I discovered what is happening to Northern Ontario when I spent two months in Kitchener working on a book and getting to know my new grandson. I was staying with my two daughters and their families. Across the street lives a journalist who used to work in Sudbury. Next door are two guys from Sudbury — actually one is form Chelmsford. One of them mentioned that he is surprised how many Sudburians he meets at work. In the house on the corner of the next block is a retired Sudburian. A woman walking her dog told my wife she was from “Way up North” – meaning Sudbury.
I was smack in the middle of Kitchener’s Little Sudbury, and it gave me a surprising new insight into Northern Ontario.
Kitchener-Waterloo is one of Canada’s economic hot-spots. The neighbouhood I was in is on the edge of the boom. There is a rapid transit line going in just a block away. There as a Muslim school just down the street, a Thai restaurant at the bottom of the hill, and people walking by chatter in Chinese, Malay, Arabic, Ukrainian and other languages I am not quick enough to identify. This is an immigrant community. And some of the immigrants are from Sudbury.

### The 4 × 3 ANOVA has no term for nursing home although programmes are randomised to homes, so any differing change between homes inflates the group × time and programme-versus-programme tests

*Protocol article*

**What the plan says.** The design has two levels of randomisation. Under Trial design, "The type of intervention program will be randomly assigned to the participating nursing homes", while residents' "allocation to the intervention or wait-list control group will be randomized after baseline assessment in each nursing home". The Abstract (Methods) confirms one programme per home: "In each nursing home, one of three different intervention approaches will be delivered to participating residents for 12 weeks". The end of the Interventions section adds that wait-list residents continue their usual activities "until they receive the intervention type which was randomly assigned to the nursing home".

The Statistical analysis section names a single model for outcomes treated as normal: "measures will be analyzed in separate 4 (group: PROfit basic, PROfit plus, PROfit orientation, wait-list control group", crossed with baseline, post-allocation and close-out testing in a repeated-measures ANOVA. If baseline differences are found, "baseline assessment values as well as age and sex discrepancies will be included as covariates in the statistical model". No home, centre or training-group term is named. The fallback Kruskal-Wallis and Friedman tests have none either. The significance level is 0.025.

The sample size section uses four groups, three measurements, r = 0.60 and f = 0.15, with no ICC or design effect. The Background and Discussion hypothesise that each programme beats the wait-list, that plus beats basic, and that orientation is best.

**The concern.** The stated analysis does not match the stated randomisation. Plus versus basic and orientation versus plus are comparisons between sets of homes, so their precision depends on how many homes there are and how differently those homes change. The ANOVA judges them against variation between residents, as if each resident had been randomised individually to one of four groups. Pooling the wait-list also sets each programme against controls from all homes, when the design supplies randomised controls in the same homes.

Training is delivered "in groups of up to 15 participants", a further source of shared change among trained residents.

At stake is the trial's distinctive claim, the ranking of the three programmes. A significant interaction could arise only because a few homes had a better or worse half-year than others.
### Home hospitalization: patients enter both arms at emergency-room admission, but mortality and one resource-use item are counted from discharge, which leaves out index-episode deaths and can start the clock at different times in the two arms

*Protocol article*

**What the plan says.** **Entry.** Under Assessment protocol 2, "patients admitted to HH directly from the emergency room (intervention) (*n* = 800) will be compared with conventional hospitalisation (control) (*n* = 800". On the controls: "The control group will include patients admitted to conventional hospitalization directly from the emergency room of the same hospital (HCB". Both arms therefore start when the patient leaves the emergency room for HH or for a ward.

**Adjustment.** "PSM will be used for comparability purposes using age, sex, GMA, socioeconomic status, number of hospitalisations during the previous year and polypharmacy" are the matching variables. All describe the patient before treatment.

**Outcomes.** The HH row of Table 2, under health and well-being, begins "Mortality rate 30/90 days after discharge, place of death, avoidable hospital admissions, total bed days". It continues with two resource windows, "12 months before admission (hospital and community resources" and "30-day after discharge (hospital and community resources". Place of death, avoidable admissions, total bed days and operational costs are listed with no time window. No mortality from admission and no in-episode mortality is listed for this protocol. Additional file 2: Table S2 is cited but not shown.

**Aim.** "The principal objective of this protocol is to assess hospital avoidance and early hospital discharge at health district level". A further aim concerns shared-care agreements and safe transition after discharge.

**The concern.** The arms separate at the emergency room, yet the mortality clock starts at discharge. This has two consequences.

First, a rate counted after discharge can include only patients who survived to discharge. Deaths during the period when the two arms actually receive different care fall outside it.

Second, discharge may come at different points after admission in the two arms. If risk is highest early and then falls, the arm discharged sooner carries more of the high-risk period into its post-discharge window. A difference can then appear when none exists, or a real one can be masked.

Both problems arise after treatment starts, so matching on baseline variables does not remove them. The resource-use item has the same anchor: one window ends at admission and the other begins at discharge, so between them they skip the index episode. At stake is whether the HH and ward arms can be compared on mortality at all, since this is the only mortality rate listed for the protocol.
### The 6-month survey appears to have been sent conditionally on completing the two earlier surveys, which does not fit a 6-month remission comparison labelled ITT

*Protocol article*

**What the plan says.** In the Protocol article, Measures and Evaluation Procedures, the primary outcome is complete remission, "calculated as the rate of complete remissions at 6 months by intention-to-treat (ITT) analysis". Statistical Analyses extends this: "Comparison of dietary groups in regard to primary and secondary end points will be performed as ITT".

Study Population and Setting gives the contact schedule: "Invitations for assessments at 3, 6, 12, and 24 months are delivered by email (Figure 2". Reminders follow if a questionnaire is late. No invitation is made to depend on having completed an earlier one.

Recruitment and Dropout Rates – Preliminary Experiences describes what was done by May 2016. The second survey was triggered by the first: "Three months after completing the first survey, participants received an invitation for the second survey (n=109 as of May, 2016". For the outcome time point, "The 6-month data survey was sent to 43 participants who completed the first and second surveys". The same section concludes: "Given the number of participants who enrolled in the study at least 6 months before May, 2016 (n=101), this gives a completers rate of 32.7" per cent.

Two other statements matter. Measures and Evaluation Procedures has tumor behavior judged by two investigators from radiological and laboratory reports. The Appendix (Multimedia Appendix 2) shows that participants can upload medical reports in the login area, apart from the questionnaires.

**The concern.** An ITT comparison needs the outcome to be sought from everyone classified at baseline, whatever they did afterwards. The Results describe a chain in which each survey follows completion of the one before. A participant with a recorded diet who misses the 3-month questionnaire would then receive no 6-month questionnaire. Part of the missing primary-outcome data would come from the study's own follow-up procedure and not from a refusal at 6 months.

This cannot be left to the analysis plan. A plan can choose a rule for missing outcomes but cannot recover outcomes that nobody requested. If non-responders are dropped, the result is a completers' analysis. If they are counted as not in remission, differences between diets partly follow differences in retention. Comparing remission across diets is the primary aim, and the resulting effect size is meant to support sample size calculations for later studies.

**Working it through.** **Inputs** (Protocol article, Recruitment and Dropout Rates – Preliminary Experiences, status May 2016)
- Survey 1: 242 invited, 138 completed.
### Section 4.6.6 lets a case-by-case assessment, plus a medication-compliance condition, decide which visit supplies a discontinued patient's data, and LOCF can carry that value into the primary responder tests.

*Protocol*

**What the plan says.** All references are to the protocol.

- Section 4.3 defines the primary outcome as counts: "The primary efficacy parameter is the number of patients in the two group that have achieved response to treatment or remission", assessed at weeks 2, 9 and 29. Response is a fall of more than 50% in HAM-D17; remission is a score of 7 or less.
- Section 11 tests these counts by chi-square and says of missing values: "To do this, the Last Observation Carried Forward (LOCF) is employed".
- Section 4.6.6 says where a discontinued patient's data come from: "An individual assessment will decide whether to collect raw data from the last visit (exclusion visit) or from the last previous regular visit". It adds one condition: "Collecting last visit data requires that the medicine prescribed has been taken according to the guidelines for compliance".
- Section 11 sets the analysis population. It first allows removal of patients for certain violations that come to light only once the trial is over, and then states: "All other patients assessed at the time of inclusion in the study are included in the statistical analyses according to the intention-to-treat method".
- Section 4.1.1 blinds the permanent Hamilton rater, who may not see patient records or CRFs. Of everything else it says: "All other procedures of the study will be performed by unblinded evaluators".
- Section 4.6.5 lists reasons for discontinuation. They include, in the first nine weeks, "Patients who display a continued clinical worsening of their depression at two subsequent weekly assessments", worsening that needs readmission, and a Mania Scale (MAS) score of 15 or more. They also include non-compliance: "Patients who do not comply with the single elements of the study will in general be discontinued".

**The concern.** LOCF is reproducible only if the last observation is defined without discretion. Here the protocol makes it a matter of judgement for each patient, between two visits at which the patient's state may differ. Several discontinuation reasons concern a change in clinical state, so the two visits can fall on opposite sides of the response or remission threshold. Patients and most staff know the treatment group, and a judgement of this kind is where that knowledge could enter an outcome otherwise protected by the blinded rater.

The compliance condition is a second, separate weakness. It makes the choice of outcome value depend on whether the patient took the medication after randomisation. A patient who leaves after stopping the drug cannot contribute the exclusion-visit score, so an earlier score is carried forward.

Little Kitchener’s Little Sudbury is just one reminder of how Northern Ontario has changed. Until the mid-70s people flowed into Northern Ontario. Since then they have been trickling out. They are economic migrants leaving a region with no growth for a region that is growing. People leave places where they can’t find jobs and opportunities. Cities like this draw people with jobs and opportunities.
For an economist this is a natural and even positive process. Workers are moving to where they are needed.
For northerners it raises serious questions. Why is a resource-rich region like northern Ontario losing people? What killed the growth in Northern Ontario?
The answer is actually pretty boring. Economies grow by capturing economic rents and plowing the rents back into the local economy. Resource wealth does not stay in Northern Ontario.
Resources in the region are not owned by the people of Northern Ontario, they are owned by the people of Ontario. The North provides most of Ontario’s forest and mineral exports but Northerners make up a little over 4% of the population of the province. That is their share of the North’s resource wealth. It isn’t enough to create new the industries that will keep northerners in the North. Northerners will go where the money goes.
As they should. So next time you are in downtown Kitchener, drive up Cedar street and think about the fact that you are passing though a secret Sudbury neighbourhood.